nep-tur New Economics Papers
on Tourism Economics
Issue of 2011‒02‒05
four papers chosen by
Antonello Scorcu
University of Bologna

  1. Technical Guidelines for Evaluating the Impacts of Tourism Using Simulation Models By J. Edward Taylor
  2. Economics of the Super Bowl By Victor Matheson
  3. Community Response to Forestry Transition in Rural Canada: Analysis of Media and Census Data for Six Case Study Communities in New Brunswick and British Columbia By Smith, Mark; Parkins, John R.
  4. Financing Professional Sports Facilities By Robert A. Baade; Victor A. Matheson

  1. By: J. Edward Taylor
    Abstract: The purpose of this guideline is to make praticioners aware of simulation approaches for the evaluation of tourism projects. Simulation approaches are particularly useful when experimental or economic approaches for project evaluation are not feasible. For example, it usually is not possible to roll out a tourism-promotion program for a randomly chosen “treatment group” while excluding the program’s benefits for a “control group” at the tourist destination. The guideline explains why a simulation approach is useful for tourism impact analysis, what a simulation model for the economic analysis of tourism impacts looks like, and data requirements. With the help of an illustrative two-island model, the guideline shows how to construct different kinds of simulation models and how to use simulations to quantify the costs and benefits of tourism and tourism projects. The guideline concludes by discussing some specific IDB projects in which this methodology has been used for tourism impact analysis. The primary goal of this paper is to make development practitioners aware of simulation approaches for tourism impact analysis and of how to integrate these approaches into their project proposals, budgets, and terms of reference for expert consultants.
    Keywords: Tourism, Impact Evaluation, Regional Development, Simulation, General Equilibrium Models, Poverty, Development Effectiveness
    JEL: C81 L83 O12 O18 O22 R11 R58
    Date: 2010–12
  2. By: Victor Matheson
    Abstract: The Super Bowl is America’s premier sporting event. This paper details basic economic facts about the game and examines the controversy surrounding the purported economic impact of the game on host communities. While the league and sports boosters claim that the game brings up to a $500 million economic impact to host cities, a review of the literature suggests that the true economic impact is a fraction of this amount.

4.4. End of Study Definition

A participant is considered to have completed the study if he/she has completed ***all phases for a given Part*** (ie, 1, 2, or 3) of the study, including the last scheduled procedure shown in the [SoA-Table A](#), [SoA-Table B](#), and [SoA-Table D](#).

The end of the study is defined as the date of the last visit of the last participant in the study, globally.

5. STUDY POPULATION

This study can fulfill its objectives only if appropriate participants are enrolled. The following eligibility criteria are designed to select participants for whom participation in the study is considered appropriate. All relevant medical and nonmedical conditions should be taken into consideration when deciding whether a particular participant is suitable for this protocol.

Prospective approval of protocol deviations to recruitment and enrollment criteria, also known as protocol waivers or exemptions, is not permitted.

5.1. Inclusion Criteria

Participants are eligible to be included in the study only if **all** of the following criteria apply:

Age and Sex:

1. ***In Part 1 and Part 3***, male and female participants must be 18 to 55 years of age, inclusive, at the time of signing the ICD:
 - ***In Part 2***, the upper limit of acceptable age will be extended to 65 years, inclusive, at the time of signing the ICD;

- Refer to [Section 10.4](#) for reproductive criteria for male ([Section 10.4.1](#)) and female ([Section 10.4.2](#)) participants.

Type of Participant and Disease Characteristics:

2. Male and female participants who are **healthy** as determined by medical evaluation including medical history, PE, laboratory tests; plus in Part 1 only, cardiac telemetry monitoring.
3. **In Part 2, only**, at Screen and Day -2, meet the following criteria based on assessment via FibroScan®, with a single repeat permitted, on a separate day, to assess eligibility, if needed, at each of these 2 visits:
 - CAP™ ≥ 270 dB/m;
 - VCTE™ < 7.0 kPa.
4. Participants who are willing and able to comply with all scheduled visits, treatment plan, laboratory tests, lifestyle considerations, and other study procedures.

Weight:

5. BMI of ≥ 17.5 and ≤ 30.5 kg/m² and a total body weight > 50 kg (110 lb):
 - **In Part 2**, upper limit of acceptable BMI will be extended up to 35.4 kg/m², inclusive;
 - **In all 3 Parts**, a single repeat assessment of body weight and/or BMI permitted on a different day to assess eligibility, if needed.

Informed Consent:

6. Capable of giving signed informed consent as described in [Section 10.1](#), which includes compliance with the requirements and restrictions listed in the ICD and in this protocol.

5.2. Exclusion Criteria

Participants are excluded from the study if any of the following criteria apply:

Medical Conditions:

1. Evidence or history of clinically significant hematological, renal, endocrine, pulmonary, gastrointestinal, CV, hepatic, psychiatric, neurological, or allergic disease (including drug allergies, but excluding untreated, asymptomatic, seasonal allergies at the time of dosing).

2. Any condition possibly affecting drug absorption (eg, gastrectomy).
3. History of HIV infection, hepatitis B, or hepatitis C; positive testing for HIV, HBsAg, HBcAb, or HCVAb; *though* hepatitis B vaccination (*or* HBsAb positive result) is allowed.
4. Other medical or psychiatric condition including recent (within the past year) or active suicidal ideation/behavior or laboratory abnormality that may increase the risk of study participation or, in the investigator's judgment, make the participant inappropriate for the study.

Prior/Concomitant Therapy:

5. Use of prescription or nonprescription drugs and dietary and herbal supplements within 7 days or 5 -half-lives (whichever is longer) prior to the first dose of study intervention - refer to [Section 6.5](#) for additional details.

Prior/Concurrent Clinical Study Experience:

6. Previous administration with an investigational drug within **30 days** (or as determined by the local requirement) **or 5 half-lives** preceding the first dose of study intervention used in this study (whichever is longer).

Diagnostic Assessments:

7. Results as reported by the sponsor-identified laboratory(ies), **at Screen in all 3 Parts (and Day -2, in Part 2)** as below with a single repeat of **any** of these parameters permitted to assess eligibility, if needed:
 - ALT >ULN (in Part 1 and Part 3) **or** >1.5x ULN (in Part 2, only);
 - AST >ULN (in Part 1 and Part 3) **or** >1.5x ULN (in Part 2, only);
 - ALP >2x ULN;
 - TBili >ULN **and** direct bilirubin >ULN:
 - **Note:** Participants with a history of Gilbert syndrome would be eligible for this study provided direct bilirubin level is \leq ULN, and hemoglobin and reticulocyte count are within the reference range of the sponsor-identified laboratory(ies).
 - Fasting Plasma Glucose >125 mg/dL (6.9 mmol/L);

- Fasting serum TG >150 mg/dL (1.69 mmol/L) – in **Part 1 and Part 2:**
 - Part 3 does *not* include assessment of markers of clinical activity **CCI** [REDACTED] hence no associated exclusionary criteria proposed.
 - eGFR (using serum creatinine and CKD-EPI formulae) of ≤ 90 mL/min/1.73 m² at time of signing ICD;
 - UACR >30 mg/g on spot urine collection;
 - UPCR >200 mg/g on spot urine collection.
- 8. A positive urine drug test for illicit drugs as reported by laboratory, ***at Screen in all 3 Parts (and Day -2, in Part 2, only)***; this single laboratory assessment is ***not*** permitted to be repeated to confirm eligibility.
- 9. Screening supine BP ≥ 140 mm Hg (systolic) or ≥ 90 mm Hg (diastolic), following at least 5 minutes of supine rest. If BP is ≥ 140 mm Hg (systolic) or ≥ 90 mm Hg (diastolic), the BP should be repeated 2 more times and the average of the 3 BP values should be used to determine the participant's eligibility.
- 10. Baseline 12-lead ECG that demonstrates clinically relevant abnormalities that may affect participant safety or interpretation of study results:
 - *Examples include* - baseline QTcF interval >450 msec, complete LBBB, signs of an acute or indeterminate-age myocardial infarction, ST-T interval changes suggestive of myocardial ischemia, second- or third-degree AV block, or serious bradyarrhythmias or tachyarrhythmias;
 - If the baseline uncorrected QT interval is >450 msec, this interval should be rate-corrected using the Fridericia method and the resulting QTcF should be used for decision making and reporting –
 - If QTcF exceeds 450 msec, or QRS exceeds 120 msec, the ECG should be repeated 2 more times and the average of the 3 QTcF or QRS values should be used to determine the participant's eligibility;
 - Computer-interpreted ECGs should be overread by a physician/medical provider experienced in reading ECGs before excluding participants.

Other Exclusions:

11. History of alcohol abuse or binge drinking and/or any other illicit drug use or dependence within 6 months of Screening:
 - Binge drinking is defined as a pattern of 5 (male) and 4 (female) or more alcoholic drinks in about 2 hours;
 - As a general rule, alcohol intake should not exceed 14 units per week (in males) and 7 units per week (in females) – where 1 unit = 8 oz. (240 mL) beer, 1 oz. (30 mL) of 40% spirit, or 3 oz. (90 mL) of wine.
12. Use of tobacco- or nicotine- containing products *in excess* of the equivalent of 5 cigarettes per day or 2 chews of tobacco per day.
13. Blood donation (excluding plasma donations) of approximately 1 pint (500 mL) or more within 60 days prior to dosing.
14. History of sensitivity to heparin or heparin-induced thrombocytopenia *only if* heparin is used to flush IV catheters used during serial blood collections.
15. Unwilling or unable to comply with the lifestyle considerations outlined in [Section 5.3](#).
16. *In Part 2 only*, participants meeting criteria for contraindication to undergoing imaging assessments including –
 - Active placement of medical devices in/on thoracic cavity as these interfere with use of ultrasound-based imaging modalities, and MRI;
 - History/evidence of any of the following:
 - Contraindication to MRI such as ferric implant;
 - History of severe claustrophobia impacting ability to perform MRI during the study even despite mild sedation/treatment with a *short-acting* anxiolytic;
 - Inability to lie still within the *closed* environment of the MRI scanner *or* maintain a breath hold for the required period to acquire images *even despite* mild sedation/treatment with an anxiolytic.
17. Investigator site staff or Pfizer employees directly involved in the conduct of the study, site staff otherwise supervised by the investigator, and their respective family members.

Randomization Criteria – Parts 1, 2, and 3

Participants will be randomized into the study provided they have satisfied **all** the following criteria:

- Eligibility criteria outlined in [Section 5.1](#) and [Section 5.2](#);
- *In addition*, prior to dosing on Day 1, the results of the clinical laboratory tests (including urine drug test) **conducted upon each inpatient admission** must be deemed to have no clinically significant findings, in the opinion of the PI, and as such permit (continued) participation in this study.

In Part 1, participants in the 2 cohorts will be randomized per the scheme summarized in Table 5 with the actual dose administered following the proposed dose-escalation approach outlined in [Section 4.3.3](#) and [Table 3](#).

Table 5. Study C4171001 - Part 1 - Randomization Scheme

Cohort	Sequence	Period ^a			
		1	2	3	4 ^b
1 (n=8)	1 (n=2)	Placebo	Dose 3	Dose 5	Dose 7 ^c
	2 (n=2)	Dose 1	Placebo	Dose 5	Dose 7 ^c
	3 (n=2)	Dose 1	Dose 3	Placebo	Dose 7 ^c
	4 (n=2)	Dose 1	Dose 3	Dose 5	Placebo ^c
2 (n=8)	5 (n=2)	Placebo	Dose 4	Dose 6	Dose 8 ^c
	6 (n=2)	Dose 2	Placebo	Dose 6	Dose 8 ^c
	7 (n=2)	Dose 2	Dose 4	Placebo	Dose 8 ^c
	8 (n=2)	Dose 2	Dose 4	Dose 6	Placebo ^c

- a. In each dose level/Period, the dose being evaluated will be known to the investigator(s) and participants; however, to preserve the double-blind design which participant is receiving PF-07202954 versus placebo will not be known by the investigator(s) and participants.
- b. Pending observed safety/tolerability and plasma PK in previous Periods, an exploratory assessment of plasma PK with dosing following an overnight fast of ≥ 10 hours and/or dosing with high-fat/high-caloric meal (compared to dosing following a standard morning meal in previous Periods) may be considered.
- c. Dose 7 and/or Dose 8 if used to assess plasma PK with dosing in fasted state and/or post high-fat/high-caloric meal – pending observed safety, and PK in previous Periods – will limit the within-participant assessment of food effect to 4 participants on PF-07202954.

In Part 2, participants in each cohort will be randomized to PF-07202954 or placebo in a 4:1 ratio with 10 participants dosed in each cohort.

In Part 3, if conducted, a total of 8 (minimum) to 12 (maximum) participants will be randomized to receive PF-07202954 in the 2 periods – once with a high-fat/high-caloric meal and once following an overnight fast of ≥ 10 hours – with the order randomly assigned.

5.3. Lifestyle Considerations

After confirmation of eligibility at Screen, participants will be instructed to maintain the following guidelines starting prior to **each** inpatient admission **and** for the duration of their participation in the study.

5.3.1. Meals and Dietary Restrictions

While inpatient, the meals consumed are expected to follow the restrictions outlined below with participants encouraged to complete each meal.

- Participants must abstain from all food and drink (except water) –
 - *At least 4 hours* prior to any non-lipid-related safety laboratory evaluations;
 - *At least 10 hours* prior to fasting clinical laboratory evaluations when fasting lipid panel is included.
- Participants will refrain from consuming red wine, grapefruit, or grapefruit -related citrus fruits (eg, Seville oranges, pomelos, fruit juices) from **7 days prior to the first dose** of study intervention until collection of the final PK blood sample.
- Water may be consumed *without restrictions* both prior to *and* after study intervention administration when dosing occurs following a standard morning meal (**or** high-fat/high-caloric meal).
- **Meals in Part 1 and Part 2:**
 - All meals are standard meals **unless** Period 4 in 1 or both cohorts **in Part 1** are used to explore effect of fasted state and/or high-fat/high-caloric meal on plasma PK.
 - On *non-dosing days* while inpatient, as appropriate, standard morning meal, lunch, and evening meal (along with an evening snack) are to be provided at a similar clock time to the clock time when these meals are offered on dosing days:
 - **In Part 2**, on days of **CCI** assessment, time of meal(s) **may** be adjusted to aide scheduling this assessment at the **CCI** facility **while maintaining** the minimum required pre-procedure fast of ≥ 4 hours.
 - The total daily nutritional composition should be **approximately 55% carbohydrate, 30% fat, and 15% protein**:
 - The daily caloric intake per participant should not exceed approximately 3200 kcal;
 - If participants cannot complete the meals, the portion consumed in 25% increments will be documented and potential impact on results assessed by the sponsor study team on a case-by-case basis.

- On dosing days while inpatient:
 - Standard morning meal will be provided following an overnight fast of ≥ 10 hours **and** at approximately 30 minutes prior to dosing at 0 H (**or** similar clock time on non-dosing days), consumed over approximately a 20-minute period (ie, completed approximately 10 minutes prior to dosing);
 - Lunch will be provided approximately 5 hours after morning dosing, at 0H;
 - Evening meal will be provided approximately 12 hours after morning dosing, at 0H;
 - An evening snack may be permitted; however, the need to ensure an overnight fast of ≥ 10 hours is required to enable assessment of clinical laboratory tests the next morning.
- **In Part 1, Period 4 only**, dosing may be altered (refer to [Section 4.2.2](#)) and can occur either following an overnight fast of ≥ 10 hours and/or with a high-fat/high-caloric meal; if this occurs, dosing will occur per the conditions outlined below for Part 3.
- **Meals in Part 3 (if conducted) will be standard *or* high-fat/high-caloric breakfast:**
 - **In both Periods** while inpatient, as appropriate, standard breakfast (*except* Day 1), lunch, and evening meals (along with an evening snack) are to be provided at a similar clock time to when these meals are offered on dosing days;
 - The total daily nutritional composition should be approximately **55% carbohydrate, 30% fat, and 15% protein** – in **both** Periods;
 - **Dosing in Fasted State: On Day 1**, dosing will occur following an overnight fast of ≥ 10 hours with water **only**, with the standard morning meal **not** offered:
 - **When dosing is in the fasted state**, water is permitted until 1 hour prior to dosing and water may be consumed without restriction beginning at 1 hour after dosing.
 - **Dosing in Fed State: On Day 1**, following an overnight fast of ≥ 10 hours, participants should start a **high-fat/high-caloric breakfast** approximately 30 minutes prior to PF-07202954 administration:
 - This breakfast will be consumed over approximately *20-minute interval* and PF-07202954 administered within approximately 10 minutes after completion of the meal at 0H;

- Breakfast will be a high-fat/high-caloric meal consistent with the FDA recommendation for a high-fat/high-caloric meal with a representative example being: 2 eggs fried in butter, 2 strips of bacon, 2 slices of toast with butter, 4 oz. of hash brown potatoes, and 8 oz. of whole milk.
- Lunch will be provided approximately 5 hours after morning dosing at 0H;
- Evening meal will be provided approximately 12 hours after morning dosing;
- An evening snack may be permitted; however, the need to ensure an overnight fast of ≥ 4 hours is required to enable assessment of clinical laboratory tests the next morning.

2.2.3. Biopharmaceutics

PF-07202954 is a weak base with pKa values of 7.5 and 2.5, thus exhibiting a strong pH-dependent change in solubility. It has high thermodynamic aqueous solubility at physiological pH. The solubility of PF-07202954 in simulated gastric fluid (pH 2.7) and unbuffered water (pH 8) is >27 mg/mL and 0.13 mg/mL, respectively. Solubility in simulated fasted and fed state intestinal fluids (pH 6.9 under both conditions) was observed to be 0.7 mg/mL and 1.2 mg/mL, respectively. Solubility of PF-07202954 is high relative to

Keywords: sports, stadiums, Super Bowl, impact analysis, football
    JEL: L83
    Date: 2010–01
  3. By: Smith, Mark; Parkins, John R.
    Abstract: The forest economy is in transition across Canada. Faced with high dollar values, increasing competition within the global market, high input costs for energy, labour and fibre, and growing expectations for environmental performance, the forest sector is undergoing significant economic transitions as companies across the country cut costs, close mills and shed jobs. This report contributes to our understanding of community response to mill closure with a detailed description of six case study communities during a period of forest industry mill closures. Three communities are in British Columbia (Mackenzie, Quesnel and Fort St. James) and three communities are in New Brunswick (Dalhousie, Nackawic and Mirimachi). Empirical information is derived from national and local media reports as well as recent data from the Census of Canada. Key thematic areas include resilience, economic diversification, the nature of mill closure, union involvement, government involvement and concerns over government policy changes such as appurtenancy.
    Keywords: media analysis, rural sociology, community development, rural development, social change, Community/Rural/Urban Development, R52, R58, Q33,
    Date: 2011–01
  4. By: Robert A. Baade (Department of Business and Economics, Lake Forest College); Victor A. Matheson (Department of Economics, College of the Holy Cross)
    Abstract: This paper examines public financing of professional sports facilities with a focus on both early and recent developments in taxpayer subsidization of spectator sports. The paper explores both the magnitude and the sources of public funding for professional sports facilities.
    Keywords: Stadiums, arenas, sports, subsidies
    JEL: L83 O18 R53 J23
    Date: 2011–01

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